Sample Preparation Techniques in Lipidomics Analysis

Mass spectrometry (MS) has become one of the most effective technical tools in lipidomics research. There are several MS-based analytical methods: 1) shotgun method: using MS for direct injection and detection, 2) coupled with other separation techniques such as liquid chromatography (LC), gas chromatography (GC), or capillary electrophoresis (CE), and 3) mass spectrometry imaging (MSI) method that enables the spatial distribution of samples. Lipidomics studies are usually performed on biological samples with complex matrices, such as serum, plasma, urine, and tissues. In addition to MSI methods, enrichment and extraction of samples are often required prior to analysis.

The lipidomics workflowThe lipidomics workflow (Züllig et al.,2020).

Biological samples are usually frozen directly after collection using liquid nitrogen and then stored at low temperatures (e.g., -80 °C) to minimize alteration of the various substances in the sample. Prior to analysis, liquid samples are re-dissolved at 4 °C and then mixed thoroughly. Solid samples are mixed with the aid of a mortar and pestle or homogenizer by adding the appropriate solvent.

The commonly used techniques for lipid extraction include liquid-liquid extraction (LLE) and solid-phase extraction (SPE). LLE is suitable for non-targeted whole lipid analysis because it can extract a more comprehensive range of lipid molecules. SPE is more suitable for targeted metabolomics analysis of one or more classes of lipid molecules, as the sample undergoes separation and enrichment steps to further remove interfering substances and increase the concentration of the analyte.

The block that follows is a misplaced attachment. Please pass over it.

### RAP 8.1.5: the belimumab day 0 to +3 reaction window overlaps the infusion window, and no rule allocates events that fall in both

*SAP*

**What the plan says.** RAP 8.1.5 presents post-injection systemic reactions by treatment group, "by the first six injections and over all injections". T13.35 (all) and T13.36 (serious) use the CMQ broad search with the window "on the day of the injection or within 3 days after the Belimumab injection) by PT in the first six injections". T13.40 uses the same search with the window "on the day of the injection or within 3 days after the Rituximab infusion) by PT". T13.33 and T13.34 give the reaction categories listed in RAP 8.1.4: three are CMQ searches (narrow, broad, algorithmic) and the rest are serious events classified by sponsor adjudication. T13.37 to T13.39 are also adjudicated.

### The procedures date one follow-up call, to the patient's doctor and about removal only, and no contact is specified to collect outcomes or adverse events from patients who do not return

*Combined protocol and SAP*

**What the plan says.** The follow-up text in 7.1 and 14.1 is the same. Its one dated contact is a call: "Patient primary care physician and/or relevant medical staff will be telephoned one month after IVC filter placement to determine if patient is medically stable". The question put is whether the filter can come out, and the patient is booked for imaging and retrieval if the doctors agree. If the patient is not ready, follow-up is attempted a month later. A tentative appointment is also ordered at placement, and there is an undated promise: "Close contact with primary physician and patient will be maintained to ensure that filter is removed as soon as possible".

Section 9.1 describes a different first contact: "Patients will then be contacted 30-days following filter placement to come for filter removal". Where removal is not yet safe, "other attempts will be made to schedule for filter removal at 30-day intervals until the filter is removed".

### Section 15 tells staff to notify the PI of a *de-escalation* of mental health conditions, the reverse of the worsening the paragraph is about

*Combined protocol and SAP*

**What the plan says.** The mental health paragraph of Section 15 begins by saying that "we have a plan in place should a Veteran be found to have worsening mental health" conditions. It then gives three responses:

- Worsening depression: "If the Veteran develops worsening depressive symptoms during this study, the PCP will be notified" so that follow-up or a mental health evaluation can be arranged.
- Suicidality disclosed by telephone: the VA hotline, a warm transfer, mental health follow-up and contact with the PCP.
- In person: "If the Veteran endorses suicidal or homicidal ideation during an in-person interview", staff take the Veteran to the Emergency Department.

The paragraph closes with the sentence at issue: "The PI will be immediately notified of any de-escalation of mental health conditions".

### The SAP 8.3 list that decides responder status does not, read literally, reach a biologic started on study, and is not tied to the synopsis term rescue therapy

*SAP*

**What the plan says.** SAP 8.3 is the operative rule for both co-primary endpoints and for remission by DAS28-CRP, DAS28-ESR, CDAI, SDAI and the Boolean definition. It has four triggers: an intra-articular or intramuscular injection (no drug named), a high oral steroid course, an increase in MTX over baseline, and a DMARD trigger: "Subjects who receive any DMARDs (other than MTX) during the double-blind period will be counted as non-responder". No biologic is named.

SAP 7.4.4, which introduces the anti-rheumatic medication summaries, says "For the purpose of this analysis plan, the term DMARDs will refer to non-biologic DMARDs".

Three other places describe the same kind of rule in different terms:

Lipids extracted from samples may face the following challenges in the detection process:

1. The variety of lipid molecules and the differences in chemical properties make the ionization efficiency of different lipid molecules vary significantly during MS detection.

2. The dynamic distribution range of lipid molecules is wide, and the ionization process is the ion suppression effect.

3. The sensitivity of the instrument is not sufficient for the detection of low concentration substances. The internal standard molecules of lipids for quantification are not easy to obtain.

4. The existence of a large number of tautomers in lipid molecules makes qualitative quantification difficult, etc.

The chemical derivatization of lipid samples may be one of the effective means to solve these problems. The selection of a suitable derivatization method in lipidomics analysis is beneficial to improve ionization efficiency, increase detection sensitivity, increase compound structural stability, and even distinguish isomers.

Derivatization reactions usually require the selection of suitable derivatization reagents according to the purpose of the study and the reactive groups on the analytes to be measured. To improve the accuracy of quantification, the stable isotope labeling derivatization (SILD) method has been developed. The principle is to react the light and heavy isotope-labeled derivatization reagents with the sample and standard respectively, mix them in a certain ratio and then inject the sample. The relative quantification of the corresponding components is based on the ratio of the light and heavy derivatives in the result. Compared with the conventional derivatization method, SILD can help to solve the problems such as the serious interference of sample matrix and the difficulty to obtain the internal standard, thus improving the quantitative accuracy.

Different types of lipids and their expression are closely related to many diseases. Excellent sample pre-processing techniques provide important technical support for studies to improve the quality of lipidomics data, study the physiological functions of lipids, and discover lipid-related disease markers.

Reference:

  1. Züllig, T., Trötzmüller, M., & Köfeler, H. C. (2020). Lipidomics from sample preparation to data analysis: a primer. Analytical and bioanalytical chemistry, 412(10), 2191-2209.
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